Sharing – What Happens When a Trauma Is Also a Betrayal
In the context of childhood abuse, it is often abuse plus betrayal. We know that most sexual abuse cases involve either someone in the family or someone close. Usually, someone is in a trusted position, such as a coach, mentor, or family friend. Therefore when it comes to sexual abuse, we should just assume that all of this is likely true.
“High betrayal traumas are linked with more severe psychological and physical health symptoms than other traumas. For example, high betrayal traumas have been associated with more severe posttraumatic stress disorder (PTSD) symptoms than other traumas. But that’s not all. High betrayal traumas have also been linked with psychological distress that ranges from dissociation and alexithymia to depression and anxiety.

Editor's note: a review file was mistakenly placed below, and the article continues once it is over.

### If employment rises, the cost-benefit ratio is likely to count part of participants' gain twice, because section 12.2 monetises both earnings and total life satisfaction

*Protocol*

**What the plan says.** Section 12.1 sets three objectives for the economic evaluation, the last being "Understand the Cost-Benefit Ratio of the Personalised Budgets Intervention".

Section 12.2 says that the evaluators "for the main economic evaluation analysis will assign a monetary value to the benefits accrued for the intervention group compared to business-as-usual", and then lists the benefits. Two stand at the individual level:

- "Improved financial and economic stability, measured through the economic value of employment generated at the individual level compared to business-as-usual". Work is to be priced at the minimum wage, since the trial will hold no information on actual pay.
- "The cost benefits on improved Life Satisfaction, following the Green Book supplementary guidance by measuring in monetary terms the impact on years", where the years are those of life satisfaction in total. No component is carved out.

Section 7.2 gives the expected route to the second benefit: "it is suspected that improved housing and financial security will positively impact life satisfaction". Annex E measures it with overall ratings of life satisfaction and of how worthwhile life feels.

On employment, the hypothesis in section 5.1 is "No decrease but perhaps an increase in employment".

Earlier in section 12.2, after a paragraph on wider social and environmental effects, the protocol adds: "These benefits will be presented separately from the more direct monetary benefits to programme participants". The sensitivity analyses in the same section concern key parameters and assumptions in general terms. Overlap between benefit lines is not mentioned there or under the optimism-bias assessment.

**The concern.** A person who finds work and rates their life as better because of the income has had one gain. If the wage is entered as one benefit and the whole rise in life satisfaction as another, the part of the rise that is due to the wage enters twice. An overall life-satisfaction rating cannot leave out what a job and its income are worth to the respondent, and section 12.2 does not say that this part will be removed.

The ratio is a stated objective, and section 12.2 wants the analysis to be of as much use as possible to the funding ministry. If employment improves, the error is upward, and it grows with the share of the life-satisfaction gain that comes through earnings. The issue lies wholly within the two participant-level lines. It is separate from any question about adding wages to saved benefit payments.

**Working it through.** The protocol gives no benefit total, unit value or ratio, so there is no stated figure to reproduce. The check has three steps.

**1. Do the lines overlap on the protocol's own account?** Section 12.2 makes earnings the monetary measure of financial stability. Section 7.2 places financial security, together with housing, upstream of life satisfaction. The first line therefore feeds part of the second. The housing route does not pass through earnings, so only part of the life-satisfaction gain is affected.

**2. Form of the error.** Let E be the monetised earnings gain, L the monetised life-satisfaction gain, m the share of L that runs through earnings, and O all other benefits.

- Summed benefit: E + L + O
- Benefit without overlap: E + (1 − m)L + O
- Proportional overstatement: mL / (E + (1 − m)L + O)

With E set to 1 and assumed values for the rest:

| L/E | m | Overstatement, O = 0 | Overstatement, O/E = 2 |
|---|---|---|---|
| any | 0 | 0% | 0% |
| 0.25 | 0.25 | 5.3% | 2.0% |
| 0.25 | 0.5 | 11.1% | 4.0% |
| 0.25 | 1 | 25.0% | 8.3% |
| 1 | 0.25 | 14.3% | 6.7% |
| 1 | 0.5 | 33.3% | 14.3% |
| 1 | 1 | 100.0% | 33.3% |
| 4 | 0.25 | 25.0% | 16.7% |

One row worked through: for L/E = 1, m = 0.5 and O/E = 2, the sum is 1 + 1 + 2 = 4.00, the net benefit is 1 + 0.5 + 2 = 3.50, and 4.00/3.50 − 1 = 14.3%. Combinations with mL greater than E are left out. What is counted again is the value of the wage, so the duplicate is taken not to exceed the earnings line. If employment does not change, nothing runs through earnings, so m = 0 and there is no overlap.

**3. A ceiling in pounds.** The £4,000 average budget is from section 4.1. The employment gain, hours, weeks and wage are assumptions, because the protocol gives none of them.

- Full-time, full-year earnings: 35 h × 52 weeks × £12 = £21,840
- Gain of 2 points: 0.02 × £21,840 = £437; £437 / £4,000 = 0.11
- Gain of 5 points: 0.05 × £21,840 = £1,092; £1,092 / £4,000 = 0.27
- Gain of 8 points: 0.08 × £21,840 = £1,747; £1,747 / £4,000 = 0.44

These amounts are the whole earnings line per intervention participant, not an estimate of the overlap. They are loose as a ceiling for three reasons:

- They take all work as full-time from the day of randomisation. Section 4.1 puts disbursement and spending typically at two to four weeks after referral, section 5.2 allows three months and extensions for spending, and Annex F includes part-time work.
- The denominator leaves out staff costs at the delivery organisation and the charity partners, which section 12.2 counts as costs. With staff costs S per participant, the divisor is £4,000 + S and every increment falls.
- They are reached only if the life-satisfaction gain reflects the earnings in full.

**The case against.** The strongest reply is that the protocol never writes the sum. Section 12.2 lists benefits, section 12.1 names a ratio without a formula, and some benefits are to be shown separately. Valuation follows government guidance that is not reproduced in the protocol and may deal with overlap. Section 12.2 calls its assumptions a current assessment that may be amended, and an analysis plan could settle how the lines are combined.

Beyond psychological distress, high betrayal traumas predict memory disruptions for the trauma as well as attention difficulties. High betrayal traumas have also been linked with poorer health and more physical health problems relative to other forms of trauma.
High betrayal traumas can also have relational consequences, affecting how people view relationships and trust, for example.”
In addition to the original betrayal, many survivors are then betrayed a second time when they are not believed or the abuse is minimized. When the people who should be protecting them refuse to see what is happening or refuse to believe that person that they trust would do such a thing, the child is betrayed by a second person, or a third, fourth, etc. Add in the fact that while these extra betrayals are happening it is also unlikely that the child is getting any assistance that could help alleviate PTSD with early interventions.
In short, the more betrayal, the more suffering. We all have a responsibility to, at the very least, not add to the betrayal.
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